Word Choices: Drastic versus Dramatic
These two words are not usually interchangeable. They do not mean the same thing. If people keep using them improperly, Banger will be forced to take drastic action to make a dramatic statement about the use of these two words.
Drastic means severe or serious. It implies something negative–that is its connotation, or the feel of the word.
In a sentence, you might say: “His sprained ankle caused a drastic reduction in his ability to run.”
Drastic implies something bad.
Dramatic means sudden or extreme. Things that are dramatic do not need to be negative–the word does not have that connotation.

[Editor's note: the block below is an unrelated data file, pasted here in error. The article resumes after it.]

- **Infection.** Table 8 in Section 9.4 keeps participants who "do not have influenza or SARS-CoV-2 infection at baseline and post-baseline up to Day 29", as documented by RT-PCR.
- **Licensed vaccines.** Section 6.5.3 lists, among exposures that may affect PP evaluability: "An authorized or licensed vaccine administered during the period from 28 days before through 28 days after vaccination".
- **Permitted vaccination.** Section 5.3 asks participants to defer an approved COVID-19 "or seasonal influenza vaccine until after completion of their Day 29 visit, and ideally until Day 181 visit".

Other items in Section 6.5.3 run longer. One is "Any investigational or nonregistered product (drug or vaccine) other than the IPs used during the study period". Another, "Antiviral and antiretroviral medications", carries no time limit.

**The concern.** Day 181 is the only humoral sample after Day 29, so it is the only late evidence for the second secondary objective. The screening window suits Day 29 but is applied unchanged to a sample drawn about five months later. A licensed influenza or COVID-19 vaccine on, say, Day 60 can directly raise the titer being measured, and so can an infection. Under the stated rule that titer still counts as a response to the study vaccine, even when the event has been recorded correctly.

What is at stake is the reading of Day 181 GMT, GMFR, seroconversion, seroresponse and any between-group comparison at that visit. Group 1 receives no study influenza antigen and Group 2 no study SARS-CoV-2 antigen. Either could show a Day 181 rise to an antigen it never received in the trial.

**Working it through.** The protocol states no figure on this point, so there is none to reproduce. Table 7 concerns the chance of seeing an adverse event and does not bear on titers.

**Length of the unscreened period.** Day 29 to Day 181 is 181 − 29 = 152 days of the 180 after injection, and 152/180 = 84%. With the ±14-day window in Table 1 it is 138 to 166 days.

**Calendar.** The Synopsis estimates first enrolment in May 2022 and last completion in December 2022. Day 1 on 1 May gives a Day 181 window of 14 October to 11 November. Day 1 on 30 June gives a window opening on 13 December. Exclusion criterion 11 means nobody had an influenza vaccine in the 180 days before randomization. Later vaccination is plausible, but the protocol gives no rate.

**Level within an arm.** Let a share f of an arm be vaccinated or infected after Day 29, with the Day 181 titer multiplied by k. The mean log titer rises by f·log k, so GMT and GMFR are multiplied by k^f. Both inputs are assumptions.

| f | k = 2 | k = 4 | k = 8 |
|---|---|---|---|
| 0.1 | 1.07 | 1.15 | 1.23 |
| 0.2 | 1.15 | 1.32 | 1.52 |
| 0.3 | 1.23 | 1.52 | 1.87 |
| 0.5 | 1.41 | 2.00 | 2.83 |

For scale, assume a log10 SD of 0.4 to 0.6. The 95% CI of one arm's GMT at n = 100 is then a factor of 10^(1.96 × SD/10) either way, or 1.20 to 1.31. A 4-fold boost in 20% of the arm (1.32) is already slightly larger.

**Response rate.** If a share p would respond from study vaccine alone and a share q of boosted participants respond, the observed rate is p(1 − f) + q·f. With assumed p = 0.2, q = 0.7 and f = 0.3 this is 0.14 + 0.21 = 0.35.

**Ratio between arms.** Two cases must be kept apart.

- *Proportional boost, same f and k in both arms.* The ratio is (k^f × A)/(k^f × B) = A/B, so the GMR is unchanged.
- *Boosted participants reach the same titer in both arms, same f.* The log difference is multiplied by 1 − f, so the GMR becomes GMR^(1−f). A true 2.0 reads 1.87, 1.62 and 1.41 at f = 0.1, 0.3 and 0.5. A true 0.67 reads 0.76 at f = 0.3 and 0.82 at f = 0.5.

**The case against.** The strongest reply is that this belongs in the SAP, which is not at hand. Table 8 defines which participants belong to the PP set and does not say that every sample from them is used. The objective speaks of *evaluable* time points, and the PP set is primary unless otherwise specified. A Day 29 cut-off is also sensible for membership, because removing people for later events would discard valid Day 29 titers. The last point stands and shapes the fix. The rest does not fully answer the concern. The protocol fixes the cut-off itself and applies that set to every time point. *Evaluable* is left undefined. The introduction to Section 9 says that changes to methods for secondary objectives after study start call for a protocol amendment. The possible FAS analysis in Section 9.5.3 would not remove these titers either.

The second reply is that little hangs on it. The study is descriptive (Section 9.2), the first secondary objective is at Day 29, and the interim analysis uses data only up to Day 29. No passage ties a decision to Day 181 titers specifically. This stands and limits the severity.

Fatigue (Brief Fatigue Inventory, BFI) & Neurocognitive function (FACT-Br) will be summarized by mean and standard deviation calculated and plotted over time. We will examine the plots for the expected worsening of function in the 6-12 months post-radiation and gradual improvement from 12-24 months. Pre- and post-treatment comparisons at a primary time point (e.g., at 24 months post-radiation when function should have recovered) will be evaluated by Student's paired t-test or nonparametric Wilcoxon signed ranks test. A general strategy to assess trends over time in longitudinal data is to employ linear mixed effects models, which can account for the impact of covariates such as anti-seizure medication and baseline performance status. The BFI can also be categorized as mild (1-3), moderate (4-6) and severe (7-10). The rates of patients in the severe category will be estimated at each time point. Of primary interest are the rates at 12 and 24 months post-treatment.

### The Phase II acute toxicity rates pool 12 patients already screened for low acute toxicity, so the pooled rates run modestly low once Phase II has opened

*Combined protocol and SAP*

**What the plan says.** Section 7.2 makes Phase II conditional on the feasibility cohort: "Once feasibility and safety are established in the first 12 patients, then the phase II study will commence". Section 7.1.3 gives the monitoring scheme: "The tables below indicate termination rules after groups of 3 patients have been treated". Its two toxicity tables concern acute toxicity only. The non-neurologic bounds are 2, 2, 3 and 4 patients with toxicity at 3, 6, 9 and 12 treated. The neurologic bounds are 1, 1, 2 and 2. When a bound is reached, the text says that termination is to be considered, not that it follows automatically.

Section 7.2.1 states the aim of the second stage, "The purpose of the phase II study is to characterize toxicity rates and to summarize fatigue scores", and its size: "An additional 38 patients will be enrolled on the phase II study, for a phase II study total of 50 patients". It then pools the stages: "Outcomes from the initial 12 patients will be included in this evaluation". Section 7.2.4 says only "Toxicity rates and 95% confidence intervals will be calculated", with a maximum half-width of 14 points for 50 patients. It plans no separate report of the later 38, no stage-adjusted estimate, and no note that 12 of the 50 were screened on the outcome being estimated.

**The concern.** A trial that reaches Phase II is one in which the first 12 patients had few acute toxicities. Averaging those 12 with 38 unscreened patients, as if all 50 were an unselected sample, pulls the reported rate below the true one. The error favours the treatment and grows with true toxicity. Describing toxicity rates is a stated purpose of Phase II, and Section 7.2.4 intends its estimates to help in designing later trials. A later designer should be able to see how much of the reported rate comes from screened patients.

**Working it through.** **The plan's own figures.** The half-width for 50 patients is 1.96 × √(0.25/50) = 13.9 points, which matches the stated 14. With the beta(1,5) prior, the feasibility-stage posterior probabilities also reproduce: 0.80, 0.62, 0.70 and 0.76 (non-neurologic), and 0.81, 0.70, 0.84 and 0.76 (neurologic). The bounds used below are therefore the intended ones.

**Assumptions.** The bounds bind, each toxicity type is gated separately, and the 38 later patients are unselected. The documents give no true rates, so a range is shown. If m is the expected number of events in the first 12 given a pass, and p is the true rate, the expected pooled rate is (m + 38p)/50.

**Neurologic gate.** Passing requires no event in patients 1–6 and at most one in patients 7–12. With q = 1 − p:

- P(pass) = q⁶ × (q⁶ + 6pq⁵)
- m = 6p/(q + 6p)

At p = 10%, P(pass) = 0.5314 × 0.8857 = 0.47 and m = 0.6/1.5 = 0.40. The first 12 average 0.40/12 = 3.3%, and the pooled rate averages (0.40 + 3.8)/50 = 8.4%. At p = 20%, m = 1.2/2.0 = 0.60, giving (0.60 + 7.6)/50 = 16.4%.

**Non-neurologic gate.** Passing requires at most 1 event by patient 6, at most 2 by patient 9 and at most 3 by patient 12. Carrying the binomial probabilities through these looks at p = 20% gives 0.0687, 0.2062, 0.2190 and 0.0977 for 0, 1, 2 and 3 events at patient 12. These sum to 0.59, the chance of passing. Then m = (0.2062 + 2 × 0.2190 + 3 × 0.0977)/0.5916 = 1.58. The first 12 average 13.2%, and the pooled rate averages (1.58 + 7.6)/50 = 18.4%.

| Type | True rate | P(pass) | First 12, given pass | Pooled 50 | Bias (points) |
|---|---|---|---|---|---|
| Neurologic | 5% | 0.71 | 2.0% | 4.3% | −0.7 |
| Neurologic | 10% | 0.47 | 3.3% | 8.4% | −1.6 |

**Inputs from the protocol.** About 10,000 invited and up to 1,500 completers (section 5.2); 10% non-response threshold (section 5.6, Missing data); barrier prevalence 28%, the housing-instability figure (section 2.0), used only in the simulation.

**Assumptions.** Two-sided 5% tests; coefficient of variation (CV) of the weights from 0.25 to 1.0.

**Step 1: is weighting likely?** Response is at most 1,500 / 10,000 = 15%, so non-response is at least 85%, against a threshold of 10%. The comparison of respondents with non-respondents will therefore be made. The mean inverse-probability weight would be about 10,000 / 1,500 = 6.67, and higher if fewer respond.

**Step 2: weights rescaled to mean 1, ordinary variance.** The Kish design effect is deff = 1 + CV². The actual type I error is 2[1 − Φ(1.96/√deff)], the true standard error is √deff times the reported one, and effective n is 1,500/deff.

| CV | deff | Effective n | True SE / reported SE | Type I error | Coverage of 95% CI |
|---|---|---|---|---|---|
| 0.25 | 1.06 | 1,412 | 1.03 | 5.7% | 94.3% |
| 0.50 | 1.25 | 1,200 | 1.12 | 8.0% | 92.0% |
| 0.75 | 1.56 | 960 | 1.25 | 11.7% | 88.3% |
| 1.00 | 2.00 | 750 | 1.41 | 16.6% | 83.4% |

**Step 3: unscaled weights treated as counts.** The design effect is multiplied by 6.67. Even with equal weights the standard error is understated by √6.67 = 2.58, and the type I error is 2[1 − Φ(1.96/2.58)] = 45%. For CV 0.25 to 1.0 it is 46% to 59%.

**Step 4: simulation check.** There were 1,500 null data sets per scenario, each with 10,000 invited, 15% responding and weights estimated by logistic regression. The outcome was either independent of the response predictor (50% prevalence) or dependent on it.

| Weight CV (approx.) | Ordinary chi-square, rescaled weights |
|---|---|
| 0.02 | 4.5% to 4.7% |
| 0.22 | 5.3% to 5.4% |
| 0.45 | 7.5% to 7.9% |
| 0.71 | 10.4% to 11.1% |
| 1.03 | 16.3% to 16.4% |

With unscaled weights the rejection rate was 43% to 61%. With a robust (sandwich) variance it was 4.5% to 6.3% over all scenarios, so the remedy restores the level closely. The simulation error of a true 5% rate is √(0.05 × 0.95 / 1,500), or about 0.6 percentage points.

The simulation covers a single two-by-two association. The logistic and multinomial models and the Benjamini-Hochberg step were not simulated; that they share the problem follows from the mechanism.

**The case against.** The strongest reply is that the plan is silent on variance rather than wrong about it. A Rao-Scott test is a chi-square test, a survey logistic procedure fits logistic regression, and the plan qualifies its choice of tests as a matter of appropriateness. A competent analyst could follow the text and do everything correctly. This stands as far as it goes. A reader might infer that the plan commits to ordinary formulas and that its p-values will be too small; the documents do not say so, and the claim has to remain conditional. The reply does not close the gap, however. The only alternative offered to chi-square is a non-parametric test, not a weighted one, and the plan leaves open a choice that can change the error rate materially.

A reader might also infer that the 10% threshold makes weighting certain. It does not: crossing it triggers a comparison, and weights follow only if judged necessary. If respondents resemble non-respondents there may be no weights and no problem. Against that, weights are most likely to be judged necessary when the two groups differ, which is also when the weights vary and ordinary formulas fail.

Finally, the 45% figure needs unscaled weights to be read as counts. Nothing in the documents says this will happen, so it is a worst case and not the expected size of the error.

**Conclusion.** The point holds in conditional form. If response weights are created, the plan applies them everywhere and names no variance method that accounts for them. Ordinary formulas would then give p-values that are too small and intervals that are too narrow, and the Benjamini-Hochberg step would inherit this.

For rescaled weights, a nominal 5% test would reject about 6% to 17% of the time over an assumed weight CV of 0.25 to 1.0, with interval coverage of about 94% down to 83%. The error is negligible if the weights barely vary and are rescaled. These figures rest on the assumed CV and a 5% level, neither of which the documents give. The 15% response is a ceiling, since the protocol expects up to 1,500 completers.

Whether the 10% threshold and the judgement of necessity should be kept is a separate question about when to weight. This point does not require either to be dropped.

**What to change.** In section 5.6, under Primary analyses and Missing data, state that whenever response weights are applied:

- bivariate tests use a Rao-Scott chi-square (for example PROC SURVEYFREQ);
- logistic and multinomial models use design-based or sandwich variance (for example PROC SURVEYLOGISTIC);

Thus, in a sentence, dramatic might be used as, “Her new haircut was a dramatic change which suited her.”
In this sentence, dramatic implies big.
Sometimes things can be both drastic and dramatic:
“The 50-degree drop in temperature was both dramatic and drastic.” The change was both sudden and severe, so it was drastic and dramatic.
Still unsure of which to use? If you can substitute the word bad where you’d use either drastic or dramatic, you should use drastic. If you can substitute the word big, use dramatic.
Hope that helps. If you still have questions, leave a comment below!
Word Choices: Drastic versus Dramatic — No Comments